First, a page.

There has been little to rattle the confidence of equity investor in recent months as geopolitical events, around the world, have come and gone.
The mullahs in Iran, the lack of an agreement between Great Britain and the EU, the ruling class in China, skirmishes in the Middle East or the U.S. political landscape, have all been little more than dust in the wind, as stocks have rallied and shrugged off most conflicts.
While Iran is working its way to being a nuclear power, and economic sanctions are isolating them as a purveyor of terrorism in the Middle East, the fear of reprisals has not tripped up the markets.
The U.S. took out one of the country’s generals, a person thought to be behind the explosive devices used in Iraq to harm American soldiers, and Iran fired back, injuring some American soldiers. Iran has threatened to retaliate, but the markets were unphased.
The major market indexes were only off by a fraction of a point afterwards. The threat of an all-out war is not taken seriously by institutional investors.
Reaction Different from the Past
In the past, a conflict like this would risk a disruption in the flow of oil from Iran, as well as oil shipments traveling through the Strait of Hormuz. This time, the U.S. is a net exporter of oil and the threat has been tempered considerably. Also, Saudi Arabia has been in Iran’s crosshairs and they have aligned with the U.S.
In early January, the price of Cushing oil was little changed. Oil futures barely budged.
While domestic problems have garnered a lot of media coverage and headlines, the impeachment hearings have not impacted Wall Street. The election in the U.K. brought more certainty of a negotiated Brexit.
What we see with many geopolitical events today is that they may impact local markets and assets that may be more directly tied to the tension or event, but in most other cases, any impact is short-lived.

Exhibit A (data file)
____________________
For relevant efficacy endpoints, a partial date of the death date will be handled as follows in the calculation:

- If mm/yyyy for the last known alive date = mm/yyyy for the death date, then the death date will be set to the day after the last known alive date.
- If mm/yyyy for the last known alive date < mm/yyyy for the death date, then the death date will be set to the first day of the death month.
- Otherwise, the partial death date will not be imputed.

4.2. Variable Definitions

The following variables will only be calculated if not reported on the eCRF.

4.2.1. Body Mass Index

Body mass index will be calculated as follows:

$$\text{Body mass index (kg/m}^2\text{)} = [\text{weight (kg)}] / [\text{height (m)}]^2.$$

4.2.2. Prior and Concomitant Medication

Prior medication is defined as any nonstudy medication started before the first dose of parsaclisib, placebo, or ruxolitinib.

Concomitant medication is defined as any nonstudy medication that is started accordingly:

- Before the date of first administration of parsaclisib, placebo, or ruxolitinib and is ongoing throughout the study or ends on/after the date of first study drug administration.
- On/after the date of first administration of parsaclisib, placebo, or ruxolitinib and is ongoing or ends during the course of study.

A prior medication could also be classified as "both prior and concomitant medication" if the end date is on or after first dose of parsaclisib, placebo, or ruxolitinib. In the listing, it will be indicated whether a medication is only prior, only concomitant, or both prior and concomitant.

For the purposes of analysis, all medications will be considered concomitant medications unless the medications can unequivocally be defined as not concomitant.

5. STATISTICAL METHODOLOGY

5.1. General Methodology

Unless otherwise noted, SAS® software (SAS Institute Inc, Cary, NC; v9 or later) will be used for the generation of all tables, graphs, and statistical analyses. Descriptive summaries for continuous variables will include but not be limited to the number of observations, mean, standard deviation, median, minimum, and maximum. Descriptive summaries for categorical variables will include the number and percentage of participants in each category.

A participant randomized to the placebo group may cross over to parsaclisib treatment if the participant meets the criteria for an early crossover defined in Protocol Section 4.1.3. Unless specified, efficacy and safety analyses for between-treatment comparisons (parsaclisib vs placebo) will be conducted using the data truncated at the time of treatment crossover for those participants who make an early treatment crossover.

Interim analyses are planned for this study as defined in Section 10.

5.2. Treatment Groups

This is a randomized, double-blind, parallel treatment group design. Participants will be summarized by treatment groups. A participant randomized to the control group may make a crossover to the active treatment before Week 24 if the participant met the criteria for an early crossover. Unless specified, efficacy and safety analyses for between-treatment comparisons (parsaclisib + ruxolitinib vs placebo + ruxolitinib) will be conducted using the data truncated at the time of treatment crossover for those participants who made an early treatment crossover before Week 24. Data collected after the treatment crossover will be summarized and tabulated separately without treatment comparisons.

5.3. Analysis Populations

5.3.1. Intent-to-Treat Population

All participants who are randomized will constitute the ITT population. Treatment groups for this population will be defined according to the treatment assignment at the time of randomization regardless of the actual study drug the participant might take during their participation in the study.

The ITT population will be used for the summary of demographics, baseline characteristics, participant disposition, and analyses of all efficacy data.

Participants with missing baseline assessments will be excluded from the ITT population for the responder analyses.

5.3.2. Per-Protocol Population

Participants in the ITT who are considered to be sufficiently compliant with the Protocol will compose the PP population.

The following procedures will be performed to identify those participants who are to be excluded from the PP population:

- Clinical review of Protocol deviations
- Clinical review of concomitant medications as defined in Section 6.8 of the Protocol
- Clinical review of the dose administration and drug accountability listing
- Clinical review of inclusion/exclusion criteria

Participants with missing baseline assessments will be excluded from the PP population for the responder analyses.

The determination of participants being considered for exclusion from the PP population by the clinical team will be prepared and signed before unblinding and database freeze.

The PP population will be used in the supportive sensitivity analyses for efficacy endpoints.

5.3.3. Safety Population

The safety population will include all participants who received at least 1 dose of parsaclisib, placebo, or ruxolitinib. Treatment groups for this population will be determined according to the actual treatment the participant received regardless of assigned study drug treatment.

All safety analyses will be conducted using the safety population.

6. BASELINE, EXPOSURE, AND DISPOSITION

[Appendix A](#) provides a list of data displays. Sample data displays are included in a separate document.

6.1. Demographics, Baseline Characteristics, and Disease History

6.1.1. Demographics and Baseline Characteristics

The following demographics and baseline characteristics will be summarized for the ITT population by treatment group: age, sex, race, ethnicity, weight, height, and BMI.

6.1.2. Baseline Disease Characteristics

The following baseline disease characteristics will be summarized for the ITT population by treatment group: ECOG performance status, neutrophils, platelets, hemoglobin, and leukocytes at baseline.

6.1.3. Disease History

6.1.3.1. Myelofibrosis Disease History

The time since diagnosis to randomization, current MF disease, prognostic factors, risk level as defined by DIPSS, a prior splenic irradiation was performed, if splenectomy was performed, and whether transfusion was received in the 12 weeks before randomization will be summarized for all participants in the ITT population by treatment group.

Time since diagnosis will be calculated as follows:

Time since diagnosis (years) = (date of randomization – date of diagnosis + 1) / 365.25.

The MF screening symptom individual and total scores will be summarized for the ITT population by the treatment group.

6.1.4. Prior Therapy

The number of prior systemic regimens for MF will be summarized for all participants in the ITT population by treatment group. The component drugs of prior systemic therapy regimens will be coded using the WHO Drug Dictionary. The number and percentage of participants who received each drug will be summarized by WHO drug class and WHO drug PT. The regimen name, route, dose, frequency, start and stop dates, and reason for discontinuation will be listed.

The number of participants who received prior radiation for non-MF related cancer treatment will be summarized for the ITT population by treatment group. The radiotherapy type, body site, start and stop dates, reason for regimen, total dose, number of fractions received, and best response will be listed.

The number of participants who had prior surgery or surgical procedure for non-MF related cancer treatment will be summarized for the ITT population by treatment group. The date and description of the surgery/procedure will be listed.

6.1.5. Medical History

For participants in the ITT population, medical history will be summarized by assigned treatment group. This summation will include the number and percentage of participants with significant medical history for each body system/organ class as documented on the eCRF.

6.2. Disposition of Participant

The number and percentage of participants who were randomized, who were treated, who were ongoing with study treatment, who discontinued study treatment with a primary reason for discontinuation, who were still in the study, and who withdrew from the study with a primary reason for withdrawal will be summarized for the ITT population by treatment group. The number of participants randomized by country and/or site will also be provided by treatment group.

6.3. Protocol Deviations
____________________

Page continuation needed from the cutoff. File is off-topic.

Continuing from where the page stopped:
Many investors also know that the Federal Reserve can intervene to calm volatile markets.
While some of the tensions between the U.S. and China have been over very real disagreements, the first phase of trade agreements has helped resolve one international event that kept Wall Street’s attention.
The underlying tension between the two countries hasn’t only resulted from trade disparities, and the U.S. getting the short-end of the stick, but also over China’s propensity for intellectual property theft and forced technology transfers. These have come at the expense of attaining access to Chinese markets.
A $200 billion increase in the purchase of U.S. goods by the Chinese has been a part of the Phase 1 deal. This has eased tensions and calmed one of the few geopolitical events that had rattled investors to any degree in the past year.
Unless there is a world event that results in prolonged consequences, the domestic markets are going to focus on earnings reports and the Fed’s low interest rates. That could change in a minute, but the markets have been mostly unphased in recent months